Friday, January 12, 2018

Movie Review: "Downsizing" (2017)

Director: Alexander Payne
Year: 2017
Rating: R
Running Time: 2 hours, 15 minutes

Not happy with their current situation, Paul and Audrey Safranek decide to shrink themselves to about five inches tall in a procedure known as "Downsizing" when they discover their rather modest level of equity will translate to an extravagant wealth when they are shrunken. When Audrey backs out at the last minute, it leaves Paul tiny and looking at the world in a whole new way.

The world is in trouble, the human race is in trouble, and we are all too lazy to do anything about it unless there is some form of economic benefit in it for us. There, we just saved you two hours so now you don't have to watch any hamfisted storytelling. "Downsizing" is directed by Alexander Payne, who has a tremendous track record up until now, directing such films as "Nebraska," "The Descendants," and "Sideways." He also wrote the screenplay along with Jim Taylor, who has worked with Payne numerous times in the past on films like "Election" and "About Schmidt." This film stars Matt Damon as Paul Safranek, an occupational therapist at Omaha Steaks. He and his wife Audrey, played by Kristen Wiig, want to get a better home and improve their situation in life but are struggling to afford it. Some years back, a Norwegian scientist, played by Rolf Lassgård, developed a process called "downsizing," which can reduce the size of organic matter exponentially. This was done as an effort to combat environmental issues caused by the human race, such a global climate change and food shortages due to overpopulation. In reality, most people go through the downsizing process simply to better their station in life since a dollar stretches much further when you're only five inches tall. Everything looks good for Paul, but his plan is turned upside down when his wife backs out at the last minute, leaving him single, unsure, only five inches tall.

We have liked many of Alexander Payne's previous films. Many of the movies listed above turned out to be in our top 10 or 20 the years they were released. Because of this, it is all the more disappointing that "Downsizing" winds up being a boring slog of a film. We are fine with movies that contain messages about saving the environment, and we even agree with the sentiment being put forth in this film. That being said, it is delivered in a very clumsy, dull, inept manner that the longer we sat in the theater, the more we wanted to buy an F-250 out of spite. "Downsizing" sort of hid its actual themes and agenda from the public in its marketing material. It was sold as a light comedy about the wonders of "getting small" and how people adjust to a miniature world while finding out even the small world has its problems. What it actually is is a satire meant to critique the laziness of those with good intentions and the fact that people won't do anything unless there is a financial benefit. As expected, the arguments around downsizing fall into partisan politics of the "big" versus the "small" and how small people hurt the economy of the big people and so forth and so on. The argument is never what's best for mankind and the planet, but rather how will a person's actions impact another person's wallet. All of these are good ideas in theory, but the execution is handled so very, very poorly. Add that to a less than stellar performance on the part of Matt Damon and you've got a recipe for disaster. As Paul Safranek, Matt Damon is essentially the "every-man" character, but he does so as lazily as possible, making his character devoid of wit, charm, or interest. The talents and charisma of actor Christoph Waltz are stifled in favor of a terrible French accent and boring characteristics. And Hong Chau, don't even get us started on Hong Chau's Ngoc Lan Tran, a Vietnamese dissident with an accent so stereotypical it gives Mickey Rooney's a run for its money. Though she brightens the mood with a couple of well-timed jokes, it's painfully obvious her only on-set direction was something to the effect of "be more Asian." It was painful to watch. Having heard Chau on talk shows hyping the movie in preparation for the Golden Globes and her nomination for Best Supporting Actress, we know she sounds nothing like her character here. If we're being honest, we had major secondhand embarrassment knowing this sort of thing still manages to happen in 2017 (but then again, this has been a crazy f**king year, so we guess we shouldn't be surprised).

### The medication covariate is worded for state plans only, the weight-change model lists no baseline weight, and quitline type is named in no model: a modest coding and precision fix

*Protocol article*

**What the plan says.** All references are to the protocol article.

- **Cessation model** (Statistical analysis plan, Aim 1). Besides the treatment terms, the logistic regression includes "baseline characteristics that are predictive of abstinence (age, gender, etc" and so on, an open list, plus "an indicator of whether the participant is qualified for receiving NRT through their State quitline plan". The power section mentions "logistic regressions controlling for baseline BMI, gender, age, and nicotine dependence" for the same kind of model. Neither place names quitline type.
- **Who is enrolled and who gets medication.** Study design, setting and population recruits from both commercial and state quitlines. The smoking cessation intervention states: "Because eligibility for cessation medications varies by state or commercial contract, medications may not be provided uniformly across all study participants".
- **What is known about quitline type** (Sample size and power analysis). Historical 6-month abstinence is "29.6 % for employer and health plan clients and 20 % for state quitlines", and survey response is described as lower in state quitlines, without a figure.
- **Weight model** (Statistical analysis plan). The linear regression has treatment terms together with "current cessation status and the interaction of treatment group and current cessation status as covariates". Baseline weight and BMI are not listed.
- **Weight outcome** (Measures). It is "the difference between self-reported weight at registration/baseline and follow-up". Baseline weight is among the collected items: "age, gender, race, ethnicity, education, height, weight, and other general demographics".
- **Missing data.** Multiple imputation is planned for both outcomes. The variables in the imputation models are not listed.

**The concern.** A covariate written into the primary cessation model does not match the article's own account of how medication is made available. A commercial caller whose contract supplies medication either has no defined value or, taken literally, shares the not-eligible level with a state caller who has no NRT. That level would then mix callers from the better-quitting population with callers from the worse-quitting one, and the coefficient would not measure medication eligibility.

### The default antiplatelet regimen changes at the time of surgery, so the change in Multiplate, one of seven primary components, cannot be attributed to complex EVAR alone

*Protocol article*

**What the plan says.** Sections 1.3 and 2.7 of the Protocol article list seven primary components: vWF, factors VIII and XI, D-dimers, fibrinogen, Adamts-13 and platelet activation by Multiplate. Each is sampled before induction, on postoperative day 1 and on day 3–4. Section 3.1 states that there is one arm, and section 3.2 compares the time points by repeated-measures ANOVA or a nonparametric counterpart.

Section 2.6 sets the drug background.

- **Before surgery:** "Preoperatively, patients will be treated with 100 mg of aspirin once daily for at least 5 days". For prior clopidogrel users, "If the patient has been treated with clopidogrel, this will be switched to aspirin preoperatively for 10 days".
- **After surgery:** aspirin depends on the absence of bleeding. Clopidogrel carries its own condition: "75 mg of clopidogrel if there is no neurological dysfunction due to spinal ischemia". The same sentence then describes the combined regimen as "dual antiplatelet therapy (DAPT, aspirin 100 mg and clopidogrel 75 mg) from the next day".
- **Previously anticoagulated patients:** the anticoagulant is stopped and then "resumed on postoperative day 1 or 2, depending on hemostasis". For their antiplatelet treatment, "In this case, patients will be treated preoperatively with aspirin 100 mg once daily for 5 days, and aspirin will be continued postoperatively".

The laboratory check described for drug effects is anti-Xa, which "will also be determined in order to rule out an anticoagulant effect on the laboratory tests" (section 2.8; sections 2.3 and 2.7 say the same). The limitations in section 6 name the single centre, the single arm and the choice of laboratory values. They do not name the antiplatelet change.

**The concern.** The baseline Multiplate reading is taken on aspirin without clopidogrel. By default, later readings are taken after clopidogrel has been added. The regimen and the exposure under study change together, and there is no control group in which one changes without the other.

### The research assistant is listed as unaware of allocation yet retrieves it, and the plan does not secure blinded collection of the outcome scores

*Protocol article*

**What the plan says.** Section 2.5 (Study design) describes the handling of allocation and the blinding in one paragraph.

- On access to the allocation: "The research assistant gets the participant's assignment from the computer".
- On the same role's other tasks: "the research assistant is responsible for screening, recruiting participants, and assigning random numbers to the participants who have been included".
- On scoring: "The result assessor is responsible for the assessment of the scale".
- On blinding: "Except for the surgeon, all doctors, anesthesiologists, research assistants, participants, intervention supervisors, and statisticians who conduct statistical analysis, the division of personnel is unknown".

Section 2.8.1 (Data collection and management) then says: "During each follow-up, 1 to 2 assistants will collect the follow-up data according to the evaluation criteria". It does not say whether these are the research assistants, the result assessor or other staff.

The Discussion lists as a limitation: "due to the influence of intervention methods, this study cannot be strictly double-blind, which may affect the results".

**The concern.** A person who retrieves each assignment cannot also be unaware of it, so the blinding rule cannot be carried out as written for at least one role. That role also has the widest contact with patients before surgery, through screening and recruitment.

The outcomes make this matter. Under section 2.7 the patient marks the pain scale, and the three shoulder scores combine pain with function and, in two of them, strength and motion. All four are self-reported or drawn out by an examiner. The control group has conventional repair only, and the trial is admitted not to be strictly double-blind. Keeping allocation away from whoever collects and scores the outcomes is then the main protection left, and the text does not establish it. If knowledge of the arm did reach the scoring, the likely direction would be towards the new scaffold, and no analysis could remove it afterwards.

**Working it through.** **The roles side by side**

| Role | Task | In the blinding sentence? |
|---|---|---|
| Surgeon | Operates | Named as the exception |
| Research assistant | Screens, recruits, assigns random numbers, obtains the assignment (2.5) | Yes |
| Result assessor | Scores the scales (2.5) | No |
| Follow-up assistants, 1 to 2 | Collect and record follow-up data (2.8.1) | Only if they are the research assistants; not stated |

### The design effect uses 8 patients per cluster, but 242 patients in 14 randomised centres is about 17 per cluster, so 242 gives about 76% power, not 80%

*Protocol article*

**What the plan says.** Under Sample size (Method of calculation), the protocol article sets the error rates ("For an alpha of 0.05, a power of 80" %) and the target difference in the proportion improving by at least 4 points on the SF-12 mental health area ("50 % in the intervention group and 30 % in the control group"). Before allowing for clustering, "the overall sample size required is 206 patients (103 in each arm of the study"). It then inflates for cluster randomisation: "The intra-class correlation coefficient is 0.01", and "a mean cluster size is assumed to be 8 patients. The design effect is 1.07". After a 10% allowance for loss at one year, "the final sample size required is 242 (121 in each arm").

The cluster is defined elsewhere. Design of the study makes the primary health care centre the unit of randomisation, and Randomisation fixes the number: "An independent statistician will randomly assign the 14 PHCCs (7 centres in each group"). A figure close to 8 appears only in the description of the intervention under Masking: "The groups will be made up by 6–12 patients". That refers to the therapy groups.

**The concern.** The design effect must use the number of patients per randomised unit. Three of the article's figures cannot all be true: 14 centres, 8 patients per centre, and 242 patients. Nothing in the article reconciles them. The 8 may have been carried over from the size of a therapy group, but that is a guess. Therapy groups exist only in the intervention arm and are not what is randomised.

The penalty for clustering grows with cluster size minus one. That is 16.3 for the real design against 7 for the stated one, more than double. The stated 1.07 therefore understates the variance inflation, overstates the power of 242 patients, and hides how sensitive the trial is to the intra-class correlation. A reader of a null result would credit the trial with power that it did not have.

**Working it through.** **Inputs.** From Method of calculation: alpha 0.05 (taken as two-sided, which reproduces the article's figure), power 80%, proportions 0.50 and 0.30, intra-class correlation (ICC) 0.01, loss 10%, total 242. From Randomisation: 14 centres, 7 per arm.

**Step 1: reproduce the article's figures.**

When a filmmaker is trying to deliver a message, they can't make it look like they are on a soapbox. It's like trying to feed a dog a pill it doesn't want to swallow. You have to wrap it in something enticing, like a piece of cheese. Unfortunately, the cheese Alexander Payne wrapped his "Downsizing" message in is old, dry, and covered in mold. Despite some great visuals, the film is an utter disappointment full of banal dialogue, uninteresting characters, an overlong runtime, and a pseudo-smart plot.

My Rating: 3/10
BigJ's Rating: 3.5/10
IMDB's Rating: ~5.8/10
Rotten Tomatoes Rating: ~51%
Do we recommend this movie: AVOID LIKE THE PLAGUE!!!

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